NEWPORT BEACH, Calif. - It looks more like a video game – doctors equipped with a virtual reality headset and controllers. But it’s a fairly new medical device. Dr Robert Louis is a neurosurgeon at Hoag Memorial Hospital in Newport beach.
"We take patient's standard MRIs and CT scans then load them into the surgical theater system and it creates a 360-degree model which we're able to then fly inside using virtual reality technology,” said Dr. Louis. “It allows us to rehearse and plan for the operation. It also allows patients to get a chance to fly inside their own brain and decrease the level of anxiety associated with going into surgery."
In the four years Hoag Memorial has had the virtual technology, Dr. Louis has used it on more than a thousand patients, including Meera Sawhney. She was suffering from headaches and dizziness for years until she fell and hit her head during one of her fainting spells. Doctors found a tumor in her brain causing her symptoms. Her first thought? Her daughter.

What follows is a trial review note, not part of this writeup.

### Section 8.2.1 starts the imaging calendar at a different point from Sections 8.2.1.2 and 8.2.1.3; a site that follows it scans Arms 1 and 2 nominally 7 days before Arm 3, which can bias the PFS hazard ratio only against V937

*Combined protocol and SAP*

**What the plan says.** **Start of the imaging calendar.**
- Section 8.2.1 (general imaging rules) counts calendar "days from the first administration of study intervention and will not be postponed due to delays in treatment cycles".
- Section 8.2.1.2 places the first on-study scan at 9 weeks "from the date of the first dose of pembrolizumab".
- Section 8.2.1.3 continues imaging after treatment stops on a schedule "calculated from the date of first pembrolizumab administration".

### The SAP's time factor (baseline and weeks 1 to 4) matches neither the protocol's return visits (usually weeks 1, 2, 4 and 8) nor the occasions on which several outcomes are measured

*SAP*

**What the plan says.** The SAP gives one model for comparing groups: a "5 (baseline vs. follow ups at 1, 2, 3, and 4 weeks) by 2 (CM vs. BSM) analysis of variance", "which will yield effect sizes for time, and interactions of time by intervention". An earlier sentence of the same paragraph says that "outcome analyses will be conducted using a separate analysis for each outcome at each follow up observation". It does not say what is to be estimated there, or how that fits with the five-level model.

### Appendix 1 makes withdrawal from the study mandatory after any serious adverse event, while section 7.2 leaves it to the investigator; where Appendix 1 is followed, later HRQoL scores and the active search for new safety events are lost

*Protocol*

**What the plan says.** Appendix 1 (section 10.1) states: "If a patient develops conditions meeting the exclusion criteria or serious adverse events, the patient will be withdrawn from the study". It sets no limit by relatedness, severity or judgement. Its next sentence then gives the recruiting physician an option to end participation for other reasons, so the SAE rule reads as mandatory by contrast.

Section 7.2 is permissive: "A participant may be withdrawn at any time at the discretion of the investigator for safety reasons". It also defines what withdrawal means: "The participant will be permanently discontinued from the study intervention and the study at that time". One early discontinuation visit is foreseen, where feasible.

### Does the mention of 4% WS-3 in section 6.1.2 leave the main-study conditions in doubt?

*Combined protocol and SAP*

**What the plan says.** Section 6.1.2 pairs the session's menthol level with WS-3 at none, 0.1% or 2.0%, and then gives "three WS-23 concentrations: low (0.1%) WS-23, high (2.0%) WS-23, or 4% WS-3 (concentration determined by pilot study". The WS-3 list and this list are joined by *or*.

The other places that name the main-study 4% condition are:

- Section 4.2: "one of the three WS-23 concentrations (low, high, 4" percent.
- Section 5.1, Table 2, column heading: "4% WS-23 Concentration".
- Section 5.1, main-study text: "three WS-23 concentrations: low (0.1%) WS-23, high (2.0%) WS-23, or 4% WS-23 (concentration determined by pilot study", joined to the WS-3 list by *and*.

"I mean I was concerned about myself but I was really concerned about how it would affect my family especially my daughter I didn't want her to have a mom who couldn’t speak or communicate," she said.
Studies by Mount Sinai University and Stanford proved that this technology is saving lives.
"It showed that surgeons using the virtual reality as compared to standard imaging using surgical theater, 25% of the time it led to a change in the surgical plan," said Dr. Louis.
However, only 15 hospitals in the nation use this surgical theatre technology.
"Unfortunately, 99% of the hospitals in the country are doing it the old school way doing it without this technology. They haven’t realized that there’s a better way,” Dr. Louis adds, “the technology is cool but what really makes a difference is that we're using this technology to save people's lives.”